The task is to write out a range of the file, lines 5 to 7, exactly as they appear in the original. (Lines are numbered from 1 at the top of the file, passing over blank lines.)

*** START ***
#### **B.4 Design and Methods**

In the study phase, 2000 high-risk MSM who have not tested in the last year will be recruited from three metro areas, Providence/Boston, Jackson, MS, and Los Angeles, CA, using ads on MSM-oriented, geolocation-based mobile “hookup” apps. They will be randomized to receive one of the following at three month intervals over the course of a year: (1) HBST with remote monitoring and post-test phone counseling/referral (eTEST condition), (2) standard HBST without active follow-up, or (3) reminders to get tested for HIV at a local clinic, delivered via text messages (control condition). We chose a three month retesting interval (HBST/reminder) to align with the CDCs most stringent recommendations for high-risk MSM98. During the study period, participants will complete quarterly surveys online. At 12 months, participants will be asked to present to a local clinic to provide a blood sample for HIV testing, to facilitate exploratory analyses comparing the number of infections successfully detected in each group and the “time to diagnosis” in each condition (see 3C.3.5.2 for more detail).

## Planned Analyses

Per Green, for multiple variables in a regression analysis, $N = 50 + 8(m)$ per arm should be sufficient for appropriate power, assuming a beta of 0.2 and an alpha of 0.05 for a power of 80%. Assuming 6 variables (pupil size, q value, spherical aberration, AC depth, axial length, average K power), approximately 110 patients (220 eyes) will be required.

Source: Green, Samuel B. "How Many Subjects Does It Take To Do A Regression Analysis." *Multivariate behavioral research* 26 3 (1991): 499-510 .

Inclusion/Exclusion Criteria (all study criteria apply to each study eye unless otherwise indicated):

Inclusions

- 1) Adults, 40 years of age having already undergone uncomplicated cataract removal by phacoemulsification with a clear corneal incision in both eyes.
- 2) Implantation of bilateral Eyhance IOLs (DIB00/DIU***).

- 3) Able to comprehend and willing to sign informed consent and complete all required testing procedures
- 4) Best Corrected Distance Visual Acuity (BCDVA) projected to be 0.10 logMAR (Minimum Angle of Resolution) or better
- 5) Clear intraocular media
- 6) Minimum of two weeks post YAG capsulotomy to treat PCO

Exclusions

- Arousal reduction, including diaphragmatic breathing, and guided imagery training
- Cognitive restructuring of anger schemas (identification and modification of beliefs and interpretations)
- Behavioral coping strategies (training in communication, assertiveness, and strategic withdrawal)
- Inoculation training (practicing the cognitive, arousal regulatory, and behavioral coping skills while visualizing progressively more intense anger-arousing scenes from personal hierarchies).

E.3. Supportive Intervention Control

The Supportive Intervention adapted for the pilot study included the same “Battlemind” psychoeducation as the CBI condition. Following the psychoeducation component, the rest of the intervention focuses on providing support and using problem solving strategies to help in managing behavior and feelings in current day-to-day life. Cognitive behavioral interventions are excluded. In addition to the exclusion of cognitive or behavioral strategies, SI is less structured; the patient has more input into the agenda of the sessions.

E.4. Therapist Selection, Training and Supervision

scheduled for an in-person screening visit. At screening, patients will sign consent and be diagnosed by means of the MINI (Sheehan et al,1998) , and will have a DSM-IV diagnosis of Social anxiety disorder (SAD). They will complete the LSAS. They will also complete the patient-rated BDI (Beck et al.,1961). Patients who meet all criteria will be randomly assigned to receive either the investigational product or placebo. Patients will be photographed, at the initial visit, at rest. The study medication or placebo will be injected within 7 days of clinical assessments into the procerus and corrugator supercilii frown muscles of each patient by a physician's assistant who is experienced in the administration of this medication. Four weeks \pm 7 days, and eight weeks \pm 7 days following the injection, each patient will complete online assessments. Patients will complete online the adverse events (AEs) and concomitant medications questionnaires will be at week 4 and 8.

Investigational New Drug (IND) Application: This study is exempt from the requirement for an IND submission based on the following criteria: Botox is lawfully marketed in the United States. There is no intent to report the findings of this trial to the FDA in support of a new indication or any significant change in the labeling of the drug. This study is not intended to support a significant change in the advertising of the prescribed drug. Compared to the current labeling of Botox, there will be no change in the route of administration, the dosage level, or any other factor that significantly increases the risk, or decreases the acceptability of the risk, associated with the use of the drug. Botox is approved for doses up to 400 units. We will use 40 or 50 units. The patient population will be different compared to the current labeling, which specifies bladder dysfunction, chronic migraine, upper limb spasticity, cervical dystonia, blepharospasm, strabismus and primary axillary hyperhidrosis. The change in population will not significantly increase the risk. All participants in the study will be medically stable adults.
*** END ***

Source: Green, Samuel B. "How Many Subjects Does It Take To Do A Regression Analysis." *Multivariate behavioral research* 26 3 (1991): 499-510 .

Inclusion/Exclusion Criteria (all study criteria apply to each study eye unless otherwise indicated):

Inclusions